Brazil is almost as famous for its inequality as for its soccer. According toFacing Up to Inequality in Latin America, the IDB (1998) ranked both Brazil's total Gini coefficient1 (0.60) and its urban-only Gini coefficient (0.57) as the highest in the region. Its ratio of per-capita urban to per-capita rural household incomes (3.0) was also the highest in Latin America. The World Bank's point estimates for Gini coefficients, listed in Attacking Poverty (WDR 2001) for as many countries as the Bank dares, include only two countries higher than Brazil: Sierra Leone and the Central African Republic. There is very little doubt that Brazil has one of the most unequal income distributions in the world. Furthermore, while most fellow unequal societies - Sierra Leone, CAR, Paraguay and Guatemala – are relatively small countries, Brazil has the fifth largest population and the eighth largest GNP in the world. Poverty and Income Distribution: linked but different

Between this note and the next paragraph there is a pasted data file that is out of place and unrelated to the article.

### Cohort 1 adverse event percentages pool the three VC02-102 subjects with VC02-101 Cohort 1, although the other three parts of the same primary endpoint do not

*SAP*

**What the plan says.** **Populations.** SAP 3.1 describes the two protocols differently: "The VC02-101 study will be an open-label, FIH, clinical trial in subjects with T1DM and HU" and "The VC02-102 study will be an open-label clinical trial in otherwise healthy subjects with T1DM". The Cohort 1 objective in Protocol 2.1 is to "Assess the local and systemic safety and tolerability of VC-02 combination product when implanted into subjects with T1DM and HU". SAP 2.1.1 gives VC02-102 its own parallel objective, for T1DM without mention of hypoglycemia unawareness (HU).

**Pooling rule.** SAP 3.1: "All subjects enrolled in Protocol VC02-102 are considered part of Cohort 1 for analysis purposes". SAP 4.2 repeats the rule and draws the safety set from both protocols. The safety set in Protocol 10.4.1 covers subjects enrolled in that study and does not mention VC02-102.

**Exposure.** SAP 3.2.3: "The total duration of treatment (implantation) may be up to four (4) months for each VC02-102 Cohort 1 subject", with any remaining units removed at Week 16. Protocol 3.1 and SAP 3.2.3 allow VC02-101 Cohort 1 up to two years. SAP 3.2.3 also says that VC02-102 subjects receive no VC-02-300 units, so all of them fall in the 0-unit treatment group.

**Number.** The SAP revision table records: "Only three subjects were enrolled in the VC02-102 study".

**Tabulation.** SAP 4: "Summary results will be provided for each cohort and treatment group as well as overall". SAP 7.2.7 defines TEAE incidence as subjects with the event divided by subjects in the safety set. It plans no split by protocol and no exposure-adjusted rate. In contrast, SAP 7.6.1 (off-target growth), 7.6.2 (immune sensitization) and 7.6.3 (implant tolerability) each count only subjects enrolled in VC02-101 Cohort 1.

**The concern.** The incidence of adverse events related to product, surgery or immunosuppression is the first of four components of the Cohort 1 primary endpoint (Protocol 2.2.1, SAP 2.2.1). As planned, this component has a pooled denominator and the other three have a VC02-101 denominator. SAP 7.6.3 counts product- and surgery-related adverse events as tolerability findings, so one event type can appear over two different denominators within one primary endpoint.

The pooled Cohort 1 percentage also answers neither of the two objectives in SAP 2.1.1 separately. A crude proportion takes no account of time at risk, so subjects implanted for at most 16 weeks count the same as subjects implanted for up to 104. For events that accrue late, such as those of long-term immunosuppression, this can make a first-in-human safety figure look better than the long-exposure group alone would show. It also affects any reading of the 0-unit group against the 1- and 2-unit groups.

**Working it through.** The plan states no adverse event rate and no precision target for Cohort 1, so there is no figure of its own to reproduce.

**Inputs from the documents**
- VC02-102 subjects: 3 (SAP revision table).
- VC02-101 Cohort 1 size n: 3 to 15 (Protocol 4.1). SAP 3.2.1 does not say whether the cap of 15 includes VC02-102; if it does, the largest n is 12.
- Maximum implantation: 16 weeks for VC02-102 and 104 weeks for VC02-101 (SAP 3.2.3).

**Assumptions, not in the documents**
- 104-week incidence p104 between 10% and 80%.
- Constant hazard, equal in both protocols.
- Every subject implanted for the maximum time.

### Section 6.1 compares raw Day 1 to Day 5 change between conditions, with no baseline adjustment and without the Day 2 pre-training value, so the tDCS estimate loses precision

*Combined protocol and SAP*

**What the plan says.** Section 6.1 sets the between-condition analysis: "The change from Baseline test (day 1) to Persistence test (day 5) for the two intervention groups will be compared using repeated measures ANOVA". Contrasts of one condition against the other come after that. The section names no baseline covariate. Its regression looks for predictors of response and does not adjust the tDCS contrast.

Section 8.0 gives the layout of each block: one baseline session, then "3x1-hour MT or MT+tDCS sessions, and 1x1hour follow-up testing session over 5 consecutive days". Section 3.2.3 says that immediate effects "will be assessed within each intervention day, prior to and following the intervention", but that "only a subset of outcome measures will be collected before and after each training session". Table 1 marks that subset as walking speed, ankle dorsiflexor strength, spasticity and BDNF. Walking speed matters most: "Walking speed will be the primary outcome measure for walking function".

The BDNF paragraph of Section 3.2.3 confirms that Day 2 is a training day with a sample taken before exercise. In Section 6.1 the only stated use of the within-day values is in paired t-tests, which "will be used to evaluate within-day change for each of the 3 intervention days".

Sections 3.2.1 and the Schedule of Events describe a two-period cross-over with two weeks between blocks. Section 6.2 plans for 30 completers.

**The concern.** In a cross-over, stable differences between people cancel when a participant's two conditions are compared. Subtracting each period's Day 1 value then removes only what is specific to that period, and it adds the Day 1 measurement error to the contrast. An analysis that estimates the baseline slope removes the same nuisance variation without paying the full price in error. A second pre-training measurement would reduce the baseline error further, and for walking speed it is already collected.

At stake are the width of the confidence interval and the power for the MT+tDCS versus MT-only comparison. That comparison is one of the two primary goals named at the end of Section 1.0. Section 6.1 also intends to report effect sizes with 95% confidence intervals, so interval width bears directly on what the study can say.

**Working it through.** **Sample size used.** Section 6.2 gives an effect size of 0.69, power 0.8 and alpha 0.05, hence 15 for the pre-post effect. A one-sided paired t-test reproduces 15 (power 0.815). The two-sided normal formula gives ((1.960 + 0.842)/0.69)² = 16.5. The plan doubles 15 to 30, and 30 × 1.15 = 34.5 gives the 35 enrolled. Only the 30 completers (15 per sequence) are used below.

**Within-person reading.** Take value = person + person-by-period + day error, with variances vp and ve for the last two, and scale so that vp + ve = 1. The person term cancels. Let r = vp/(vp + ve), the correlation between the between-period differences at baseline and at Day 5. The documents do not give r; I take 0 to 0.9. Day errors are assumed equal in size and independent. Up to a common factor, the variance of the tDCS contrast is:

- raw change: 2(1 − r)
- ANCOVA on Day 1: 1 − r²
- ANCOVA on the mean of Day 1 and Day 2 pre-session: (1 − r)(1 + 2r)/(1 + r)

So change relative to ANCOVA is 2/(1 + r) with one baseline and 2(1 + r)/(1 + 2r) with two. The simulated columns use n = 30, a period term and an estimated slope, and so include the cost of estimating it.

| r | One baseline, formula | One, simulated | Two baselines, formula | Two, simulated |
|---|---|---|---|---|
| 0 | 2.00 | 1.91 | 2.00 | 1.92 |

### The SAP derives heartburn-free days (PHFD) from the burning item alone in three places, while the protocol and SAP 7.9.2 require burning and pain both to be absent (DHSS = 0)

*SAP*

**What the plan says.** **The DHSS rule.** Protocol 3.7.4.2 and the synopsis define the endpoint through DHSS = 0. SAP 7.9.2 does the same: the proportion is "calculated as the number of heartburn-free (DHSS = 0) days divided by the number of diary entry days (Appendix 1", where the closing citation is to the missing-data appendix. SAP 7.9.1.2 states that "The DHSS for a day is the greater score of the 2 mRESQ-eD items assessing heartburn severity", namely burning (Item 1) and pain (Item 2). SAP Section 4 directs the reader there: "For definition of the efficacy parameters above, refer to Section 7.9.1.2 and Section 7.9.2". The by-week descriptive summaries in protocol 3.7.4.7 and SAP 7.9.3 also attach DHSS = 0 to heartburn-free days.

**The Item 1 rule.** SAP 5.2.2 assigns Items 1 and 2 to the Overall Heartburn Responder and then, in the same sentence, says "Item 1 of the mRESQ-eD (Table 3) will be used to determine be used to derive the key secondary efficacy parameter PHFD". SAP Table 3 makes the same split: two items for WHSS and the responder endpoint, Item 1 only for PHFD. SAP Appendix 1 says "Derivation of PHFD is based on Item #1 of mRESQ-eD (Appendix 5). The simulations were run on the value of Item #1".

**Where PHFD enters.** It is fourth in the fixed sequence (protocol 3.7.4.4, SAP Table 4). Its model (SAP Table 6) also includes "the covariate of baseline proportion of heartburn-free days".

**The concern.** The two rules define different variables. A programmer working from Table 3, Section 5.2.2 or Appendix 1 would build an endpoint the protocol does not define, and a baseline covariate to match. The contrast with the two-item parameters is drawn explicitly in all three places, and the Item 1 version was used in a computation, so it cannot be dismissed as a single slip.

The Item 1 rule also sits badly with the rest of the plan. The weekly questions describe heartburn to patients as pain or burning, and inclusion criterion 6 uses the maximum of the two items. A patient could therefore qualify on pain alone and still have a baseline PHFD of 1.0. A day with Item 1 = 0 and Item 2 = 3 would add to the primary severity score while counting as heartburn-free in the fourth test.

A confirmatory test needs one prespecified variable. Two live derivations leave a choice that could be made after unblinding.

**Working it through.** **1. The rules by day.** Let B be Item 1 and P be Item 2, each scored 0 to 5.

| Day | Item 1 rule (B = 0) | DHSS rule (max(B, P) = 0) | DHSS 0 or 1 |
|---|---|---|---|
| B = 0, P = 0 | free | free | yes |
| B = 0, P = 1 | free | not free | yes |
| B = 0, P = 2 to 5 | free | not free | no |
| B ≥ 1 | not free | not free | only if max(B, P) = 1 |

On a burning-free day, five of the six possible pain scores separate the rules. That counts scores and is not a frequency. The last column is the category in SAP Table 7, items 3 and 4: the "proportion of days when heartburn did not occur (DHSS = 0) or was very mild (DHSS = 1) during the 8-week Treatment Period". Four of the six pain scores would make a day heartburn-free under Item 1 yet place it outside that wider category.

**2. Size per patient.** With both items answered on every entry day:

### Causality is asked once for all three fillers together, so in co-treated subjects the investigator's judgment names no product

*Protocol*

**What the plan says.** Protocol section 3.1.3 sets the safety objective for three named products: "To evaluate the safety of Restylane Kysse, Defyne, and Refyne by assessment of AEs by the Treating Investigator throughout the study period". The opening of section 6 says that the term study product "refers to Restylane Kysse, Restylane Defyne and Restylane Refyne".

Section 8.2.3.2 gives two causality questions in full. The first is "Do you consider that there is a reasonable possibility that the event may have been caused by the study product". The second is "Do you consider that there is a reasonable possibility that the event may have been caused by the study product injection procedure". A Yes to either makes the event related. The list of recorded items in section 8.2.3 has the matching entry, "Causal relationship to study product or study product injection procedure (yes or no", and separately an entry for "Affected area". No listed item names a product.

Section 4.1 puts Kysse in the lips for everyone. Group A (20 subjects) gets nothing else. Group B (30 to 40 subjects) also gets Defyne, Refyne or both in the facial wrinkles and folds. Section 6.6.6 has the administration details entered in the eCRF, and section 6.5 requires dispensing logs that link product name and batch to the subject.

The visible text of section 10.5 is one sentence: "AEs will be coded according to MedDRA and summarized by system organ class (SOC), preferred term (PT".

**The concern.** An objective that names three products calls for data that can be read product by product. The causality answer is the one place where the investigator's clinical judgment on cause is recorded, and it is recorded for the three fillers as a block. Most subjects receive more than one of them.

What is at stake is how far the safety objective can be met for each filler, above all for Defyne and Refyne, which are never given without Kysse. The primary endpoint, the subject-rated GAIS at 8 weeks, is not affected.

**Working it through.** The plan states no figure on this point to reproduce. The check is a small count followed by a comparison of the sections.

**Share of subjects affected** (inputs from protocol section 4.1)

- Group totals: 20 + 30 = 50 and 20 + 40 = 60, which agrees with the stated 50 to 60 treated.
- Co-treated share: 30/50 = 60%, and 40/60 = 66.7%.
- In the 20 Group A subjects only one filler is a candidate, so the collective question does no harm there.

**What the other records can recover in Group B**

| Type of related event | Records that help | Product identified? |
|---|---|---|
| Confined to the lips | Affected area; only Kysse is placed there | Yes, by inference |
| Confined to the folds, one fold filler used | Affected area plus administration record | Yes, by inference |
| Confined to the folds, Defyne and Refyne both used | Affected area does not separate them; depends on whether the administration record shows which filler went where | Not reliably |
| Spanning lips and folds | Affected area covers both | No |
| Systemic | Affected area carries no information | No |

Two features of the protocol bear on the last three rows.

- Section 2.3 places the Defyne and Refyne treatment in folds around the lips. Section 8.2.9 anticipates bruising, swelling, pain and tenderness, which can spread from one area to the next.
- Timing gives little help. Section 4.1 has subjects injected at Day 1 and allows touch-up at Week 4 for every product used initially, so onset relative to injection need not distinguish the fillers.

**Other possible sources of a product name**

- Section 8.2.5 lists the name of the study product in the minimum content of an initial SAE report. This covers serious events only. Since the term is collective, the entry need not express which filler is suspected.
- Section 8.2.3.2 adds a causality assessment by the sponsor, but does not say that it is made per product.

Income inequality is not the same as poverty, although the two issues are closely related in Brazil's case. One can imagine, for example, a policy in Brazil that would eliminate poverty (by any absolute measure) and yet leave the income distribution highly uneven. Furthermore, measures to eliminate poverty are easier to envision because they focus on relatively easily identifiable subpopulations, such as… . Attacking income distribution, on the other hand, requires attention to the entire population. Most of the relevant debate in Brazil and abroad has been over eliminating poverty, not reducing income inequality. Because income distribution involves a relationship, not absolute levels of deprivation, moreover, it is more difficult to address. In this paper, we will review the current debate on inequality in Brazil by addressing the factors that may increase or reduce income inequality. Modern-Day Economic Causes of Brazil's Persistent Income Inequality The reasons for Brazil's enormous and persistent income inequality are obviously complex and can only be explored briefly in this paper. The first set of reasons stem from the nature of the world economy. In recent decades, income distribution has grown more unequal in general; the gap between “rich” and “poor” has widened even in developed economies such as the United States. The primary culprit is probably the increasing income gap between skilled and unskilled workers. That gap is especially notable in developing countries, which typically exhibit a labor surplus, a problem that became especially acute in Brazil's case with the post-1945 surge in population growth. Brazil since the 1920s, furthermore, has gone through a phase of rapid industrialization, which further contributes to the wage gap. The process of industrialization is capital- rather than labor-intensive, and industry therefore can afford to pay wages well above those of less prosperous employers. Because the productivity gains from industrialization tend to go disproportionately to the owners of capital, this further suppresses the labor share of national income. Yet another factor has been the mode of Brazil's entrance into the world economy. The country's continuing heavy dependence on primary, or agricultural, product exports, such as coffee, sugar, soy, and beef, right up to the present day, has meant that Brazil has not gained proportionately from the high value-added exports. On the other hand, industrial exports were among the keys to rapid growth (and improvement in income distribution) in the East Asian economies. Wages paid in Brazil's primary product sector have instead remained low because of the labor surplus. Historically, Brazil has always had a very powerful elite class. The “rich” have historically had the power to influence government policy—both taxes and benefits—to its economic advantage. Government policy on taxes and public benefits has consistently favored the 5 to 10% of the population who control most of the...
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